When you say “It looks like someone has too much time on their hands,” all I hear is “I’m sad because I don’t know what creativity feels like.”

I read this comment on a blog almost a decade ago and haven’t forgotten it since. I can’t be certain where I saw it, but I believe credit is due the artist Terry Border, an incredibly talented man who began a blog called Bent Objects to showcase his whimsical art, and followed up over the years with eight books, one of which has become a musical.

The comment stuck with me because I’ve been on the receiving end of it a bunch of times over the years (especially during the Windy years) and again just recently when I posted this picture to Facebook, with the caption: “Astonished sidewalk guy.”

sidewalk man

Someone commented “You have too much time on your hands,” to which I replied “I really hate that comment.”

Boy, do I.

A lot.

I was thinking of replying with a different comment, one that would have addressed the time factor, as in “Really? The three seconds it took to take the shot, then the five seconds to post it to Facebook, qualifies as too much time?

But that’s not a comment that speaks to the real problem with the accusation.

The real problem is that no one needs to justify the time they spend for anything creative, no matter how small or insignificant others might think it is. That’s the beauty of art and creation.

There are a thousand reasons why people innovate and create. It could be for utility or to solve a problem. It could be an outlet for stress or to move through a painful experience. It could be to learn a new skill, to seek a new path, to grow as a human. Or it could be to entertain, to enlighten or simply to bring a smile to the face of another person. That is me.

When I observe something off-beat or interesting, it makes me happy and I want to share it. It’s why I took up blogging. I always said about blogging that if I could make someone chuckle for five minutes out of their day, I’ve done my job.

And if it took me “too much time” to think of something bizarre, stupid, uncanny, or ridiculous, so what? That’s my time to spend. I have never accused anyone of spending too much time on something that gives them joy to make, to do, or to experience. Think of all the hours that people (including me) invest in passive activities, like binge-watching their favorite TV series. They’re not creating art, not creating music, not dancing, not painting, not writing. But they’re creating joy for themselves and I say “Go forth and be joyful!”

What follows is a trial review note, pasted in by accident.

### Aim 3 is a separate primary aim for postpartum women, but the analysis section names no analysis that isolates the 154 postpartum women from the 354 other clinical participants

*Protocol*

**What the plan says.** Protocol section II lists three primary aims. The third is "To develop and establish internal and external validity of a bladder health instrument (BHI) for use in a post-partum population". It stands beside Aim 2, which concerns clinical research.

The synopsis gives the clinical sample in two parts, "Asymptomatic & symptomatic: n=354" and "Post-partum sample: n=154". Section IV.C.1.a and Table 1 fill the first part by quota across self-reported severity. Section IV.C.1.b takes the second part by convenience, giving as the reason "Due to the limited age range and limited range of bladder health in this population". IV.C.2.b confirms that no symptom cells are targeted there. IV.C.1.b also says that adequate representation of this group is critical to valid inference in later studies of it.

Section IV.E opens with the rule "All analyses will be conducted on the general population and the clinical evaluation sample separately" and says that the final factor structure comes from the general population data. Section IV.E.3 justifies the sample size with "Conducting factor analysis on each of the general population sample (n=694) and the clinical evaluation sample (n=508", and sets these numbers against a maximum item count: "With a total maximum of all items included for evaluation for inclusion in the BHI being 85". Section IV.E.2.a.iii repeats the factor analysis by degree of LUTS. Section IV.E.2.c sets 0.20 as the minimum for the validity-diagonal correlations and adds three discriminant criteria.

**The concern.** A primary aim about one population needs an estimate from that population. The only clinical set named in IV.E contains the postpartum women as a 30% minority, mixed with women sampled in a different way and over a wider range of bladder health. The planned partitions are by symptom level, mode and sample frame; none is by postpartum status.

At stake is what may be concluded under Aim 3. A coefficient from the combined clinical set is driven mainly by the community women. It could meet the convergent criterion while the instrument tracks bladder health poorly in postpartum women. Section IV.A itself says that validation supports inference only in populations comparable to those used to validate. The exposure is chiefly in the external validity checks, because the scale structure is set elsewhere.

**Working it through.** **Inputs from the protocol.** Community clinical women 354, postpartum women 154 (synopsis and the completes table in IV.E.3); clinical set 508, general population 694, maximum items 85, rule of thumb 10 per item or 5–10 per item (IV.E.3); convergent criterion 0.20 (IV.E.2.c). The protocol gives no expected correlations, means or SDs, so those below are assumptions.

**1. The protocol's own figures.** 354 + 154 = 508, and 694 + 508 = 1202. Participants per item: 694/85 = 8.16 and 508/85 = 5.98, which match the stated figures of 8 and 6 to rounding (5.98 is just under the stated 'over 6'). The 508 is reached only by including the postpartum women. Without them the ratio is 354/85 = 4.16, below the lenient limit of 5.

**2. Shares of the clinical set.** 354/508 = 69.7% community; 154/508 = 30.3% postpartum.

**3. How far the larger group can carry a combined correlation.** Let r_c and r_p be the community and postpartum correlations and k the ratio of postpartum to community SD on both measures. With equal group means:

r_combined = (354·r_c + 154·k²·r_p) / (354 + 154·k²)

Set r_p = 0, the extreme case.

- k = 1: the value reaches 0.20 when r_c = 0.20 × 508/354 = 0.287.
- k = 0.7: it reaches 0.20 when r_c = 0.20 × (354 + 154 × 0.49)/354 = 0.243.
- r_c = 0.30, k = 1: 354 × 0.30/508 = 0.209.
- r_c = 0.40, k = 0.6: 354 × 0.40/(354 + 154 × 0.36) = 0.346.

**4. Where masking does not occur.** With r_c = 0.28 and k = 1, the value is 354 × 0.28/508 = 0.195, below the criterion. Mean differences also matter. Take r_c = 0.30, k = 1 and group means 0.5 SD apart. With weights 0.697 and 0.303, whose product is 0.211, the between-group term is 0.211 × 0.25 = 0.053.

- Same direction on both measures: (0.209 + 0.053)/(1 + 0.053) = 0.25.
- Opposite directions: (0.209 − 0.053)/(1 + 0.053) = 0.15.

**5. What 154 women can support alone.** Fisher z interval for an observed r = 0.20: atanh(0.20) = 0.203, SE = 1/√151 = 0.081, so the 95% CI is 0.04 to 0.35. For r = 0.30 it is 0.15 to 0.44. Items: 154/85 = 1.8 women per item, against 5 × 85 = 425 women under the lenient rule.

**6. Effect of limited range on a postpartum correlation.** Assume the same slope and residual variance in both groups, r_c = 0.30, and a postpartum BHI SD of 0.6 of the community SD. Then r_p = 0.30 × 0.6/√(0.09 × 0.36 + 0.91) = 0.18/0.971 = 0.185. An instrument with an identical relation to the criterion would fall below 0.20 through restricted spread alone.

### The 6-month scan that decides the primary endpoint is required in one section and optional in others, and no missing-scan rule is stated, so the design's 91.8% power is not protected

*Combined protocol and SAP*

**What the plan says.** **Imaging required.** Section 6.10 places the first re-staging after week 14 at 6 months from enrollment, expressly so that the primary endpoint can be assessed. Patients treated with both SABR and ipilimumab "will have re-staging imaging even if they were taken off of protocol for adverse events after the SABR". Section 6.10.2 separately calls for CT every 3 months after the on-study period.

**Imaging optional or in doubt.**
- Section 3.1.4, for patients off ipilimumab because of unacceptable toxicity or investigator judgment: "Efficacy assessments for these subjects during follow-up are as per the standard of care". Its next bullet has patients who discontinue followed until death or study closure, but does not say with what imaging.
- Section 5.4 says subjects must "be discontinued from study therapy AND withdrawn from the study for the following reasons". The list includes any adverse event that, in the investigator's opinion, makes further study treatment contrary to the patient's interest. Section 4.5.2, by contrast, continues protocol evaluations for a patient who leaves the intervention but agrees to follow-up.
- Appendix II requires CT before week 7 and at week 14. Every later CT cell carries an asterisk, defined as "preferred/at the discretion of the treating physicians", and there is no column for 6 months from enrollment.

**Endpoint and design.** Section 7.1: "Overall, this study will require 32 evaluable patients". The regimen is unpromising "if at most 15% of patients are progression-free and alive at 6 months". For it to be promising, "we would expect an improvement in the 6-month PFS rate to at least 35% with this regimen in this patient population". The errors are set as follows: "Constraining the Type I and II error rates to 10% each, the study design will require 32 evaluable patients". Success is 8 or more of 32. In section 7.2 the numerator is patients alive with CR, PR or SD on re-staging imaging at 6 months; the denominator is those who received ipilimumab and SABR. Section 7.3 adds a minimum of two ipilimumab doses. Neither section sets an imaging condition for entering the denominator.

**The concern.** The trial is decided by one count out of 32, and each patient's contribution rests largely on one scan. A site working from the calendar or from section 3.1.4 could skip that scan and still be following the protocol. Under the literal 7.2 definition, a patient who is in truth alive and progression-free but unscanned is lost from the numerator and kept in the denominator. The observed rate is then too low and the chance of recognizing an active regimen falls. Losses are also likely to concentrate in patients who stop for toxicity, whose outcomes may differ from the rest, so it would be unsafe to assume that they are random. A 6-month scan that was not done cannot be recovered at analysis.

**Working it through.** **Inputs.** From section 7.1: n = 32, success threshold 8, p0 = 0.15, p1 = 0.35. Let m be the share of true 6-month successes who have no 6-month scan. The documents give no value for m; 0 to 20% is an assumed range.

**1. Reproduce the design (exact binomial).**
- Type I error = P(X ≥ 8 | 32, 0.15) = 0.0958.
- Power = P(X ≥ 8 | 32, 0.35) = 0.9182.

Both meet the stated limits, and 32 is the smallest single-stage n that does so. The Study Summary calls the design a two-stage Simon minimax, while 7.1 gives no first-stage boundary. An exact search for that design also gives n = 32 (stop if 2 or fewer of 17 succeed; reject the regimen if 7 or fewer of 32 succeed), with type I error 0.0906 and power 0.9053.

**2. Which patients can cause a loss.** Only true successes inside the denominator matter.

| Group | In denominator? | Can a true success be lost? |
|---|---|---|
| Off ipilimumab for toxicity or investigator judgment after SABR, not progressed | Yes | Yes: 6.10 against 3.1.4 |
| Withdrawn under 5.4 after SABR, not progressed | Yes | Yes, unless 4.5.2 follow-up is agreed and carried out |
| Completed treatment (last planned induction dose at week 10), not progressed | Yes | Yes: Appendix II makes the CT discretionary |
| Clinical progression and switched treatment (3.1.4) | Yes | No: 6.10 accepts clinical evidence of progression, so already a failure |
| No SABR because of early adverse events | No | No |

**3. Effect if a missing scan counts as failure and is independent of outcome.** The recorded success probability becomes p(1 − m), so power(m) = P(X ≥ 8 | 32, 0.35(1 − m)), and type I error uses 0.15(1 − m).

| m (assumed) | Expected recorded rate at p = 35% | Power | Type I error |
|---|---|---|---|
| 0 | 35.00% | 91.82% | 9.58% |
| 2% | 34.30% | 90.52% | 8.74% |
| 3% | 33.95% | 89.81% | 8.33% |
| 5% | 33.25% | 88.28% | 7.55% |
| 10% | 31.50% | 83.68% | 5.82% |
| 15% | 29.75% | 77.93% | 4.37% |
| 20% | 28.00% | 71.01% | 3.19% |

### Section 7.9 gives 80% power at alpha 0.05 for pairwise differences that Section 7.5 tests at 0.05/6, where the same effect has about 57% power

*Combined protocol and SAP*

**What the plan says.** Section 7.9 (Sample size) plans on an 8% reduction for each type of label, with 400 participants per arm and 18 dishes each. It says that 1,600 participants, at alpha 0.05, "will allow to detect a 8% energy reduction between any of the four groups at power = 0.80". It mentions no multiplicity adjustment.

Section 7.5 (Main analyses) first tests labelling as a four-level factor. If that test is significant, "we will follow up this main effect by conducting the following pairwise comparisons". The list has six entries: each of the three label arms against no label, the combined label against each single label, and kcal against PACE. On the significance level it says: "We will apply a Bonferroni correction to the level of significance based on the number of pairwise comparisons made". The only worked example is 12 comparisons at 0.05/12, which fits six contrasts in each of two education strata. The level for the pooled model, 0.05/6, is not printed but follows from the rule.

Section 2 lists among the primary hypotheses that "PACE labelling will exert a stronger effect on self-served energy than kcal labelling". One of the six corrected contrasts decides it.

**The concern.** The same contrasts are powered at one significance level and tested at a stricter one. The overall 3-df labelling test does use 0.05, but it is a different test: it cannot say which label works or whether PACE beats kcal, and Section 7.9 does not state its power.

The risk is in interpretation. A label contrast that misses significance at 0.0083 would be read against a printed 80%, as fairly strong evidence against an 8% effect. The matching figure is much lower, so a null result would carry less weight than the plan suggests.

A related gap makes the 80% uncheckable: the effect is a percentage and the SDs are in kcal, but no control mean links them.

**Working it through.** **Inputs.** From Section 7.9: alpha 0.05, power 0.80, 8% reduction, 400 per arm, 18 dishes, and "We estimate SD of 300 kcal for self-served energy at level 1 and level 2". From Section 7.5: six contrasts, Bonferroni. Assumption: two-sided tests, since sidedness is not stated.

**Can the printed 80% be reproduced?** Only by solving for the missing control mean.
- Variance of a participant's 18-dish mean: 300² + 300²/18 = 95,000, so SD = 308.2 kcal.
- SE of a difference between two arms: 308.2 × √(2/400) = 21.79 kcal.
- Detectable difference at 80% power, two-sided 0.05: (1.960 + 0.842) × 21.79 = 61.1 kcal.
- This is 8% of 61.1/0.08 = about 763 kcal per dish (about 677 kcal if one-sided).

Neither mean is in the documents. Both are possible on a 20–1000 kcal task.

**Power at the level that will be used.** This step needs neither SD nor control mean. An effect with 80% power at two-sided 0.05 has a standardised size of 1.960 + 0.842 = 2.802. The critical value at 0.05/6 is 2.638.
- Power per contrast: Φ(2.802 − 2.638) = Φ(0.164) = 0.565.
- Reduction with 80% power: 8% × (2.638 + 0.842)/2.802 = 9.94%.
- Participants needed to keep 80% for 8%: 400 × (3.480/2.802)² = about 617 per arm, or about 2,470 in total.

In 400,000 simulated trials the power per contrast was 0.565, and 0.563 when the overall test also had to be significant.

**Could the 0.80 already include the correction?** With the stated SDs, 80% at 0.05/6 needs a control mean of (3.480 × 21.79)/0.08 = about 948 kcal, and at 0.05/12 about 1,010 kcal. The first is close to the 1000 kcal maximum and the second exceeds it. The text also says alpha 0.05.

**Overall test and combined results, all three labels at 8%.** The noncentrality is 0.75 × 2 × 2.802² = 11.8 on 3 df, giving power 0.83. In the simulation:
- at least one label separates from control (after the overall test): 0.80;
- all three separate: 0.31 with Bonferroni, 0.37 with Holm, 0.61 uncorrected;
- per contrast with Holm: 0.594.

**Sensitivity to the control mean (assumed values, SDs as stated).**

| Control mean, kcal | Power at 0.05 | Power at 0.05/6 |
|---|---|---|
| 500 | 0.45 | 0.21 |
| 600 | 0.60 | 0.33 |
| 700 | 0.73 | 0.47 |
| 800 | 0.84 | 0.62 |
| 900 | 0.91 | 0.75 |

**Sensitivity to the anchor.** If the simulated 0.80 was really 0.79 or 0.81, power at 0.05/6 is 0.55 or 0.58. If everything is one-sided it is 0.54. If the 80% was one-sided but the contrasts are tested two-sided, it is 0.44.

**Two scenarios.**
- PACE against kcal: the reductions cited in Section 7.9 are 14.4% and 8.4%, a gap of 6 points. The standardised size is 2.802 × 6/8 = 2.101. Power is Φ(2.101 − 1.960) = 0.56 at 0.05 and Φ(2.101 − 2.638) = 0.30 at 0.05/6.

The last thing we should be doing these days is raining on others’ parades for doing something they love. If it’s not hurting anyone, why even care?

After I received the “too much time” comment, all I could think was that guy would have lost his mind if he’d seen what I did to this fallen tree on one of my favorite walking routes through the woods. I carried a hammer, some nails and plastic googly eyes for three and a half miles to make and take this shot.

googly eyed bear

Too much time? Not to me. It was time well-invested because every time I see it, it still cracks me up.

And when passersby laugh about it, take out their cameras and save it to share with others, that’s icing on the cake.

I do what I do first for me. If someone else finds it just weird enough to enjoy, then all the better.

It leaves me happy, because I do know what creativity feels like, and it feels pretty damn good.

Addendum: I just visited the Facebook page of the guy who made that comment to me. In his profile, I see where he graduated college and what he studied. Wanna guess what his degree is in? Can’t make this stuff up: Art History.


Stumble it!